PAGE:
Xanthophylls, such as lutein and zeaxanthin, are a subclass of the larger family of lipid-soluble natural products known as carotenoids. They are plant-derived dietary constituents that become concentrated in the central zone of the retina known as the fovea in humans and nonhuman primates; there, they comprise the macular pigment that gives the fovea its characteristic yellow-orange color. Bernstein and Arunkumar (
      • Bernstein P.S.
      • Arunkumar R.
      The emerging roles of the macular pigment carotenoids throughout the lifespan and in prenatal supplementation.
      ) review the chemistry, metabolism, and physiological function of this class of molecules in the retina. Of importance, they provide an overview of the role of lutein and zeaxanthin across the lifespan in humans, from early pre- and postnatal ocular development throughout the aging process. They also discuss the relationship between xanthophyll status and human eye diseases at both ends of the lifespan, including retinopathy of prematurity (ROP) as well as age-related macular degeneration (AMD), and speculate on the potential therapeutic value of dietary xanthophyll supplementation to prevent or reduce the severity of such diseases.
      Fatty acids are a diverse class of ubiquitous lipids found in all cell types and tissues and exist either in the free (unesterified) form or covalently incorporated into other lipid classes, such as glycerophospholipids, triglycerides, sphingolipids, and steryl esters. Fu et al. (
      • Fu Z.
      • Kern T.S.
      • Hellström A.
      • Smith L.E.H.
      Fatty acid oxidation and photoreceptor metabolic needs.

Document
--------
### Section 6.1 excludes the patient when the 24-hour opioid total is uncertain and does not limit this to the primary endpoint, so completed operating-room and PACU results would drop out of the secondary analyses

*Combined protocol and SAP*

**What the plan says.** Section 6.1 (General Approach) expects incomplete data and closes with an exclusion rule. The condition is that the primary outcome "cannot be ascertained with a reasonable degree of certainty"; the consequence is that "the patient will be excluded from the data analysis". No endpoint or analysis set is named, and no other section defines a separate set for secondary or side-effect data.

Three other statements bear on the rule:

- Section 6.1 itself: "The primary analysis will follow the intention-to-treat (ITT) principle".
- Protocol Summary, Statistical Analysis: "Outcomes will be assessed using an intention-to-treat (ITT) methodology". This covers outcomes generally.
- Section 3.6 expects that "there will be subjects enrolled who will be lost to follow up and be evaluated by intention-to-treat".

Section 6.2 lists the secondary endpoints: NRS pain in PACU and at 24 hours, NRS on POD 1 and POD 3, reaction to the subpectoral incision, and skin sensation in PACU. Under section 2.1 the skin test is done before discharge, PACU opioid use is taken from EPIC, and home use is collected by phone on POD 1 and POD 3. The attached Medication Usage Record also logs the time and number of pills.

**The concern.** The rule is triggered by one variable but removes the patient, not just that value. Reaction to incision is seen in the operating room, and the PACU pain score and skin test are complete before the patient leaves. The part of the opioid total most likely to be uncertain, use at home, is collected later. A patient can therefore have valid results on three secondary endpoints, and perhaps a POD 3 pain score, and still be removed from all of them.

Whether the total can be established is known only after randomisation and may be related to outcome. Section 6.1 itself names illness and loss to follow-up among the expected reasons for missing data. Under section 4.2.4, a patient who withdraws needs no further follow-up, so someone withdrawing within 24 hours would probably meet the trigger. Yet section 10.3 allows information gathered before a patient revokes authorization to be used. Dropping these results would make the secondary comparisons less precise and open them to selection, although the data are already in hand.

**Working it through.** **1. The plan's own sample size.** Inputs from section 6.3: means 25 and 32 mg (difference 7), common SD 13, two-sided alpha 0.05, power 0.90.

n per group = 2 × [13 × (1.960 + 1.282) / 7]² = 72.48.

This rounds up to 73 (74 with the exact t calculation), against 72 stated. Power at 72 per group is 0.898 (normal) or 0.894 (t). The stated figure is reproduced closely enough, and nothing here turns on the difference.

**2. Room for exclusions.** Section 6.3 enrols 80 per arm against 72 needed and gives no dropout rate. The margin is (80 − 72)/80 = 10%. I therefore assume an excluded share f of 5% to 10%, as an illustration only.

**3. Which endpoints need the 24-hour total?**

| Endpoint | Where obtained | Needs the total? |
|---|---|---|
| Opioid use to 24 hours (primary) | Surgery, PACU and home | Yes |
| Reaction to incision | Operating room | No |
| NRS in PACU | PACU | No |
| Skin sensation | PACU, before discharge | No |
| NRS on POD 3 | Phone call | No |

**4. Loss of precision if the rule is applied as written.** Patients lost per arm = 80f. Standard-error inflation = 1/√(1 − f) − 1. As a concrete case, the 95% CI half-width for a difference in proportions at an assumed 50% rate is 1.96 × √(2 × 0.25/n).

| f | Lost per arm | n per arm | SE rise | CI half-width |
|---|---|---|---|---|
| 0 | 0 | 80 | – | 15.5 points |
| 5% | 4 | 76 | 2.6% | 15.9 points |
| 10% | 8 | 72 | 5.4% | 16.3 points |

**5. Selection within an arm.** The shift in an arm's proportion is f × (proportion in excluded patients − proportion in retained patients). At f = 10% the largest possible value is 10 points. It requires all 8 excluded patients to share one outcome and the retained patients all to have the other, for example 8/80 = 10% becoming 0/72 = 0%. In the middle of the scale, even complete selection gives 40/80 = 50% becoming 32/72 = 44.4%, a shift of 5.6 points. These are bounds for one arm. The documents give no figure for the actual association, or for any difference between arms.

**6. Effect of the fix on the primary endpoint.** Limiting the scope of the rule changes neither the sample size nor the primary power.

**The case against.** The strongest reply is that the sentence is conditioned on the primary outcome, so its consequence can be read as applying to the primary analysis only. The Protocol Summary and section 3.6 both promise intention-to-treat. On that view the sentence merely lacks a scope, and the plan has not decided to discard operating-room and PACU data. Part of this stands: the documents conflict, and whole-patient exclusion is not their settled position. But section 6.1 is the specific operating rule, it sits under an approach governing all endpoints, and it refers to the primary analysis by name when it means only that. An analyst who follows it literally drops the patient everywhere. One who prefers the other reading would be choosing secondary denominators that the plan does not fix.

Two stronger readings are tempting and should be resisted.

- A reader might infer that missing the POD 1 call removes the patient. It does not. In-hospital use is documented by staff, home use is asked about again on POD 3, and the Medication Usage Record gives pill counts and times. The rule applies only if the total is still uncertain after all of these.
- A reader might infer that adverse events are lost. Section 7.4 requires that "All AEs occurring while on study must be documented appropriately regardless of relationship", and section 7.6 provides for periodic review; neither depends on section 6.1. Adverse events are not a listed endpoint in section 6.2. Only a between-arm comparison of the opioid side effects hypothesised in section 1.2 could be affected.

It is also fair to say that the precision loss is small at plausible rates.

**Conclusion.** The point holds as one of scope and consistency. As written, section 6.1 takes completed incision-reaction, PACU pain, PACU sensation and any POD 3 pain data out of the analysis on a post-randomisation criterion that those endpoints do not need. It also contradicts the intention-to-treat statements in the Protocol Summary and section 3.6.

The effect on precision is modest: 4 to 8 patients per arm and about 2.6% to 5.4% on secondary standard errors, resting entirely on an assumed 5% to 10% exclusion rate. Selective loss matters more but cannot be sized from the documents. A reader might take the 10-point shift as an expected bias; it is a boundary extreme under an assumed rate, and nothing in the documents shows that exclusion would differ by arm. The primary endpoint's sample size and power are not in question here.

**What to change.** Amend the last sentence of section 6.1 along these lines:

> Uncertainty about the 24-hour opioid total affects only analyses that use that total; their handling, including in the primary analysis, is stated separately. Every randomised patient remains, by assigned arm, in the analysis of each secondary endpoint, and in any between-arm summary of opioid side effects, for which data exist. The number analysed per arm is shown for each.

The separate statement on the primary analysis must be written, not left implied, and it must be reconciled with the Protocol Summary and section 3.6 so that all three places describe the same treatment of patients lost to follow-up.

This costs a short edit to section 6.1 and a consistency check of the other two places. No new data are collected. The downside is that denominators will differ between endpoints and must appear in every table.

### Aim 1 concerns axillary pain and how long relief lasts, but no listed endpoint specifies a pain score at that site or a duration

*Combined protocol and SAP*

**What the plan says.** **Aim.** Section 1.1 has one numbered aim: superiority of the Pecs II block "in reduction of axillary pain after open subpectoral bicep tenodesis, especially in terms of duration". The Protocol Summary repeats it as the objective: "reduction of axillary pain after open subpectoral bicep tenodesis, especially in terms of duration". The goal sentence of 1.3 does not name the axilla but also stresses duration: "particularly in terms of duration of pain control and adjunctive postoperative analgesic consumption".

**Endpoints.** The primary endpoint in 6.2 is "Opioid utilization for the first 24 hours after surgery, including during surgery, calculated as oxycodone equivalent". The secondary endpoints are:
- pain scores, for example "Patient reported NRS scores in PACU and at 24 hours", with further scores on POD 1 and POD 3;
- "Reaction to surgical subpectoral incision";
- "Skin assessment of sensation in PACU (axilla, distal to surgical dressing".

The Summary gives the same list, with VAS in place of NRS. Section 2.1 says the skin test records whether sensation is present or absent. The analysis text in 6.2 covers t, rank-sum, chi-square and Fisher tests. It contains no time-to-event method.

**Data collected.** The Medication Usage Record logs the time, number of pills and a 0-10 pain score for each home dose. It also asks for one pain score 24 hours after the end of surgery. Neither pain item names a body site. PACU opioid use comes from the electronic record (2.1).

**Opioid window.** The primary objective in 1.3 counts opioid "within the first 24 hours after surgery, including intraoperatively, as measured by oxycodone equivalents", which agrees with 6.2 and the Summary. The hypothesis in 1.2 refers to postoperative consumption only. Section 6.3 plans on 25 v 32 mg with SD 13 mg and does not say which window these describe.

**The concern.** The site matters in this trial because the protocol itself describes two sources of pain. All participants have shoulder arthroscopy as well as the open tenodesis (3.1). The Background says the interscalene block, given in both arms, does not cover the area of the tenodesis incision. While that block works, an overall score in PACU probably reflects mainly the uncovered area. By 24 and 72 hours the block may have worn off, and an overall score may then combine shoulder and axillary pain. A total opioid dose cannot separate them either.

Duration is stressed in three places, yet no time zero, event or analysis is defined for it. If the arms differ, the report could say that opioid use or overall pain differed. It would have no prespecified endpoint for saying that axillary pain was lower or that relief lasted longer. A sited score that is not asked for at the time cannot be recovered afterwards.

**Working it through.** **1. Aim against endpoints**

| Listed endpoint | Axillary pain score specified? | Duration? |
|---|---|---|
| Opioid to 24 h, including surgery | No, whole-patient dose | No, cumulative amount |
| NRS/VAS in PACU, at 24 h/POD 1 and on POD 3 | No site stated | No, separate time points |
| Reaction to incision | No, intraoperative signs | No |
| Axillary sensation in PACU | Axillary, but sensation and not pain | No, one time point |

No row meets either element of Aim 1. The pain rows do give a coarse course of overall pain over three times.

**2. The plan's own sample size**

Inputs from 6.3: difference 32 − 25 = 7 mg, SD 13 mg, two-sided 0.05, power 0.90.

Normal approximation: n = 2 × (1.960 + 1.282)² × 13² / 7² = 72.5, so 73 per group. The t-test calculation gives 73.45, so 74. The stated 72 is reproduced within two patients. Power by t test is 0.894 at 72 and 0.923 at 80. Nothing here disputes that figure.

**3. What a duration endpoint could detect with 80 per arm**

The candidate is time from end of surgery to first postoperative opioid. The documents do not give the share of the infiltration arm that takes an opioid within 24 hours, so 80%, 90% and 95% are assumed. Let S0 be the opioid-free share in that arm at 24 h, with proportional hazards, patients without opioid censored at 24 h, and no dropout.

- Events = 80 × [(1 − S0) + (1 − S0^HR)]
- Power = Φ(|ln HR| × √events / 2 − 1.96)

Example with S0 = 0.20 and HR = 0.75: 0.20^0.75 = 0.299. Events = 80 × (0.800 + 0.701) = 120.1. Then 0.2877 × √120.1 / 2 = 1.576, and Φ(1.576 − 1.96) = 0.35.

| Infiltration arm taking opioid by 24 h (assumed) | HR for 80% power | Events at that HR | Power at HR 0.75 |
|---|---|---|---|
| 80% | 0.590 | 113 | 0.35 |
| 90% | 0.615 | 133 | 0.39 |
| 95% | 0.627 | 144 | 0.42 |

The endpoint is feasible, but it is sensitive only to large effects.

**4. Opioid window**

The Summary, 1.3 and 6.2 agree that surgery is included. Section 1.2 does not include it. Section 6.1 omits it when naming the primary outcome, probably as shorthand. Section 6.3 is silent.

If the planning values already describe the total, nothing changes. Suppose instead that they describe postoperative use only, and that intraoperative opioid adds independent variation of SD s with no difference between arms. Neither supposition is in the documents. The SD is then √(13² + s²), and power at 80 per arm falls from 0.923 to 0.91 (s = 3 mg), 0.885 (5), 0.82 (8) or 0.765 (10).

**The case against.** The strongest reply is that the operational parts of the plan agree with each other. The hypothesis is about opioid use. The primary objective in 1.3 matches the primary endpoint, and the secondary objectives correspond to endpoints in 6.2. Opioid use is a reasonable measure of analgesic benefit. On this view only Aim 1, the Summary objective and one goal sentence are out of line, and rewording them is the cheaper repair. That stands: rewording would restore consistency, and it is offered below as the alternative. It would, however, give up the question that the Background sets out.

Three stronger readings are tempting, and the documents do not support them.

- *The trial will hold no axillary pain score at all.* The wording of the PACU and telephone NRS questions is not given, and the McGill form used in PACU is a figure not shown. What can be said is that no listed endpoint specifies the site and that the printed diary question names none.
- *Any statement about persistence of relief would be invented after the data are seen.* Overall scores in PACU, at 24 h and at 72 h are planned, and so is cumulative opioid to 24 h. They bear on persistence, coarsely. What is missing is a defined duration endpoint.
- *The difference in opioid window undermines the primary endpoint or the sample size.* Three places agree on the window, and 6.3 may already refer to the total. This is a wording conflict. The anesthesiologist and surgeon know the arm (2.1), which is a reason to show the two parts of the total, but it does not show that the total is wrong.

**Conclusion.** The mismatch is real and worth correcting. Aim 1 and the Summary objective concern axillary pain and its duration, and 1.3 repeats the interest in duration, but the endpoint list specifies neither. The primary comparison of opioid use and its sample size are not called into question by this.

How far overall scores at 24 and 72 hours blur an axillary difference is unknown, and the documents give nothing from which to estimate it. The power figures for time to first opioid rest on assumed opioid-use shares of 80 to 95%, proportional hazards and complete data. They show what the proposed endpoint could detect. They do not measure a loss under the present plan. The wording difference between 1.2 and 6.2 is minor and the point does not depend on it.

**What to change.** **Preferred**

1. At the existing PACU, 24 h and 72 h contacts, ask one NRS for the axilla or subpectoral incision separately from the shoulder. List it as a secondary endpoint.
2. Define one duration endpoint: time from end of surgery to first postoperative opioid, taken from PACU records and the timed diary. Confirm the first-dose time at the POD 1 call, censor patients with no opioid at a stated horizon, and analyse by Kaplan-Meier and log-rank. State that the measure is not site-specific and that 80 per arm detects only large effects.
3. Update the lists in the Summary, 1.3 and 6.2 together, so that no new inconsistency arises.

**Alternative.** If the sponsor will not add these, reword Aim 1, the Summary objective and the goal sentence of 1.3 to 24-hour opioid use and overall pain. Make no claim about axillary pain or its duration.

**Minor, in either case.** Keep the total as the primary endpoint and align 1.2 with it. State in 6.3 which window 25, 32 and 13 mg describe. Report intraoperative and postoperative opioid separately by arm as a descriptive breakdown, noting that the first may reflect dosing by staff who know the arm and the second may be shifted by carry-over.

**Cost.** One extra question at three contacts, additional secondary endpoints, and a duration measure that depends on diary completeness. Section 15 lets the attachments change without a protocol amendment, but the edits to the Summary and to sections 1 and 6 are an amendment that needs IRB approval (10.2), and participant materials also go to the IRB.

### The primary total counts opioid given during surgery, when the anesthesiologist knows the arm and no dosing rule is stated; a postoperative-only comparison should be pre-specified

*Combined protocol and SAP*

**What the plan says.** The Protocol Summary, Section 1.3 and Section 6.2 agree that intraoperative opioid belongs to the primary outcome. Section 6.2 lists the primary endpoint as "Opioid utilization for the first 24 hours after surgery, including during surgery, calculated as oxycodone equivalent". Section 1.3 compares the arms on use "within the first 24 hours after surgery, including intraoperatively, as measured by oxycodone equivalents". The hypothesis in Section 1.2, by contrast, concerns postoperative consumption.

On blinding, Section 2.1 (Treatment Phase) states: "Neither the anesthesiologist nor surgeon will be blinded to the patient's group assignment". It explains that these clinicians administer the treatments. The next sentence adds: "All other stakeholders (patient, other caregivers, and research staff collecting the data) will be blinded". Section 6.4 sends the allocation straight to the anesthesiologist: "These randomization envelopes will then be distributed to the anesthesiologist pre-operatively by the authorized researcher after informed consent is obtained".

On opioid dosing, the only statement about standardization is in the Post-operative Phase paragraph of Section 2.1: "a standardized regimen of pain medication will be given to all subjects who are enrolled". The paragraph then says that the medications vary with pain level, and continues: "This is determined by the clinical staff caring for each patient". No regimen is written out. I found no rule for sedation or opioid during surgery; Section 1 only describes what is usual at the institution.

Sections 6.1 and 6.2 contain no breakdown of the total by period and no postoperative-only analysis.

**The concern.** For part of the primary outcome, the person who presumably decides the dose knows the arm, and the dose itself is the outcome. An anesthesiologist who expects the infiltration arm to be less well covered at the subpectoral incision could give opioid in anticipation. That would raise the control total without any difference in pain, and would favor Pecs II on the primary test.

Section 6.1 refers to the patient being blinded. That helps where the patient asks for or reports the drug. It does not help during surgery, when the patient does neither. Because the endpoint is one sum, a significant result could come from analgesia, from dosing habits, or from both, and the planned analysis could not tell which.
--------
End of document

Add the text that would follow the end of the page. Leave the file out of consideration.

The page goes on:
) present evidence supporting the case for fatty acid oxidation as a significant source of energy (ATP) serving the metabolic needs, viability, and function of retinal photoreceptor cells (the rods and cones). For decades, it generally has been assumed that glucose is the primary carbon source used for ATP production by the mitochondria of photoreceptor cells, as it is in the brain. The cellular compartment known as the ellipsoid of the photoreceptor cell's “inner segment” (cell body) is densely packed with mitochondria; these cells have extremely high energy demands and are able to “burn” fatty acids as fuel via oxidative phosphorylation to generate ATP, much like skeletal and cardiac muscle cells. Exactly which fatty acids are preferentially utilized in vivo for ATP production is still a matter of speculation. There also is an important interplay between the photoreceptors of the neural retina and the neighboring RPE cells. This monolayer of stationary phagocytic cells forms the interface between the neural retina and the choroidal blood supply, the latter being the primary source of nutrients (including glucose and lipids) for the photoreceptor cells. Alternative energy substrates and the contributions of other cells, particularly Müller glia, to overall energy balance in photoreceptors is discussed as well. In addition, the authors open the door to modulation of fatty acid oxidation as a possible therapeutic intervention for retinal degenerative diseases that primarily impact photoreceptor function and viability.